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- For a humorous rendition of this page, see Trees/Humor .
Trees are a type of plant. They can either be native to the biome or planted by the player in a growing zone. They are vulnerable to fire and leave behind burnt trees when burnt. Cutting them down yields wood, a resource to craft weapons, make furniture, feed the wood-fired generator, and more. While in real life Cacti and Bamboo technically aren't trees, in RimWorld they are included in this category.
- Teak, Cecropia, Palm and Bamboo are native to Tropical biomes.
- Oak and Poplar are native to temperate biomes.
- Cacti and Poplar are native to Arid biomes (only Cacti in Extreme Desert). Cacti are unique in that they have a fertility sensitivity of 0% and minimum fertility of 5%.
- Birch and Pine are native to colder biomes (barring Ice Sheet and Sea Ice).
- Cocoa is not native to any biome.
Trees that are native to your colony's biome may be planted once Tree sowing has been researched by growers with a Plants skill of 6+. However, growing Cocoa trees requires further research and may be planted by growers with a Plants skill of 8+. Trees are different from other crops in that they require at least a one tile distance from other crops as well as each other, including wild trees. Farmers will automatically cut wild trees for this. Native trees are immune to blight, but cocoa trees are not.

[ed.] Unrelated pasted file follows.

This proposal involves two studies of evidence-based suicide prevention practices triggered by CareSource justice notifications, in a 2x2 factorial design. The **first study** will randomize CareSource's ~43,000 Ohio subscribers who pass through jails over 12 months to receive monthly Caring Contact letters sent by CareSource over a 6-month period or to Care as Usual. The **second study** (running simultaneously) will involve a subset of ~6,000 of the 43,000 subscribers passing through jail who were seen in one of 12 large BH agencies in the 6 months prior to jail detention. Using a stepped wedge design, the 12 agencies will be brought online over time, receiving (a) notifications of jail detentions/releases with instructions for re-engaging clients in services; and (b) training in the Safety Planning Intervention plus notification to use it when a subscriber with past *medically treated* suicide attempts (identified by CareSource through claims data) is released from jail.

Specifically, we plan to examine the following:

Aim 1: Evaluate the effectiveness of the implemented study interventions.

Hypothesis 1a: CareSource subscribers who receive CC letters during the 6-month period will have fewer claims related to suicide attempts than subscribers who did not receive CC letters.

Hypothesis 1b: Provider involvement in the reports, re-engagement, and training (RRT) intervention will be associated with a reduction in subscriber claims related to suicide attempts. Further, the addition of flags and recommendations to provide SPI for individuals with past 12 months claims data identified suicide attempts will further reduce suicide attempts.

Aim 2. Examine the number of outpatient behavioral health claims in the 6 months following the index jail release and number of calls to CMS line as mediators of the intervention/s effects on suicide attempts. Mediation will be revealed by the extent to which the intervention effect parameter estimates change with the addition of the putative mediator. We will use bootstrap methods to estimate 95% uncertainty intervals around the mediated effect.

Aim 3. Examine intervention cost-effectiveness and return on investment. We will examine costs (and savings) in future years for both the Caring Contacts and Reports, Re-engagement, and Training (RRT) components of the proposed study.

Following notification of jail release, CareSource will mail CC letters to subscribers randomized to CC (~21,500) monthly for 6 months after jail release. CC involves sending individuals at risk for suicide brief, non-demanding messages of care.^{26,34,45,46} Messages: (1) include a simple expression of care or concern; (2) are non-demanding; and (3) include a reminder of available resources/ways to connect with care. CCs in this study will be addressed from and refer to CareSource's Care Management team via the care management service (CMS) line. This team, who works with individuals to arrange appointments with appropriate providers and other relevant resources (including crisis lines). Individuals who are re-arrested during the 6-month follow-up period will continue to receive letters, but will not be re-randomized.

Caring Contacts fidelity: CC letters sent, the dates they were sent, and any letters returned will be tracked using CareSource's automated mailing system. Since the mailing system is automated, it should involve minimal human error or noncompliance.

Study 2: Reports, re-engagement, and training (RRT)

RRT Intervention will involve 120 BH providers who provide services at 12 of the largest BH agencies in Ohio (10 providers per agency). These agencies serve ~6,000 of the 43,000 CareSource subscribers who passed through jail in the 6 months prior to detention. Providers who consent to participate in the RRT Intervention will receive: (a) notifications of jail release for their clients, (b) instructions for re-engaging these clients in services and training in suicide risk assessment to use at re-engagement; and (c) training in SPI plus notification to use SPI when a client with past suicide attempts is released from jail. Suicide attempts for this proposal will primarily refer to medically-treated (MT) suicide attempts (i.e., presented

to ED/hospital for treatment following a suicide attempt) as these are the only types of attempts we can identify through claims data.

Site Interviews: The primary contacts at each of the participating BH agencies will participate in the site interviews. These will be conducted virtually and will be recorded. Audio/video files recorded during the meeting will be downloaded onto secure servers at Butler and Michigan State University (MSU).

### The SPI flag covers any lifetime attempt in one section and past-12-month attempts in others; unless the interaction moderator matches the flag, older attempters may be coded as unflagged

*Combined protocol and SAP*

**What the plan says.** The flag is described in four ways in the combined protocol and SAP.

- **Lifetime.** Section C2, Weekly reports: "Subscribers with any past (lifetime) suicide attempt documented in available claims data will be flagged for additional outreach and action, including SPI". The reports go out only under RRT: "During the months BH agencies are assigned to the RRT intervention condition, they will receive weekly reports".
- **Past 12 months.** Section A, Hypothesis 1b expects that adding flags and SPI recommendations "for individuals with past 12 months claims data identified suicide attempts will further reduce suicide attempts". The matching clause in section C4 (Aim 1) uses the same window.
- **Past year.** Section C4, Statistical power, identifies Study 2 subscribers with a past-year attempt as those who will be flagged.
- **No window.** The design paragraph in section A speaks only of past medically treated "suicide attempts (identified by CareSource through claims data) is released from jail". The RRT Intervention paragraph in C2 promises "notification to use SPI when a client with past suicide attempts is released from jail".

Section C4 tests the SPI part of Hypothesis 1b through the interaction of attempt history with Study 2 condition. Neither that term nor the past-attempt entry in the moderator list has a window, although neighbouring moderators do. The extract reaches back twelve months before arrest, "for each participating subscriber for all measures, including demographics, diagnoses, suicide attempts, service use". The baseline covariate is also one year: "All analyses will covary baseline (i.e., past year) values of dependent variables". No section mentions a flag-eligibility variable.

Trees may not be grown under roofs. This means that trees may not be grown in completely closed greenhouses. They may only be grown in greenhouses with roofs open in a grid pattern, that leak a lot of temperature-controlled air.
Colonist have a very annoying habit of planting trees in very inefficient patterns, drastically reducing yield unnecessarily. However, there is a way to stop this without constant micromanagement (see image).
If the ambient temperature drops below freezing, trees will cease to grow until they return to their comfortable range again (including Pine trees that are native to cold biomes). Some trees will instantaneously shed all of their leaves at -2°C, while sturdier specimens will hold out until -10°C. This range differs from tree to individual tree. If the temperature remains at a comfortable level for at least a day, their leaves will magically reappear.
At 40% growth, it is possible to obtain 50% of their yield. Cacti can be cut at 20%. Note that the Growth Time in the below table assumes 24hr growth. Trees don't grow between 19h and 6h. Note that environmental factors such as temperature and light levels further negatively influence growth speed.
Trees can be used for cover at 25% efficiency.
|Tree||Grow Days||Real Grow Days||Harvest Yield||Wood per Day*|
*Wood per Day is calculated as Harvest Yield divided by Real Grow Days.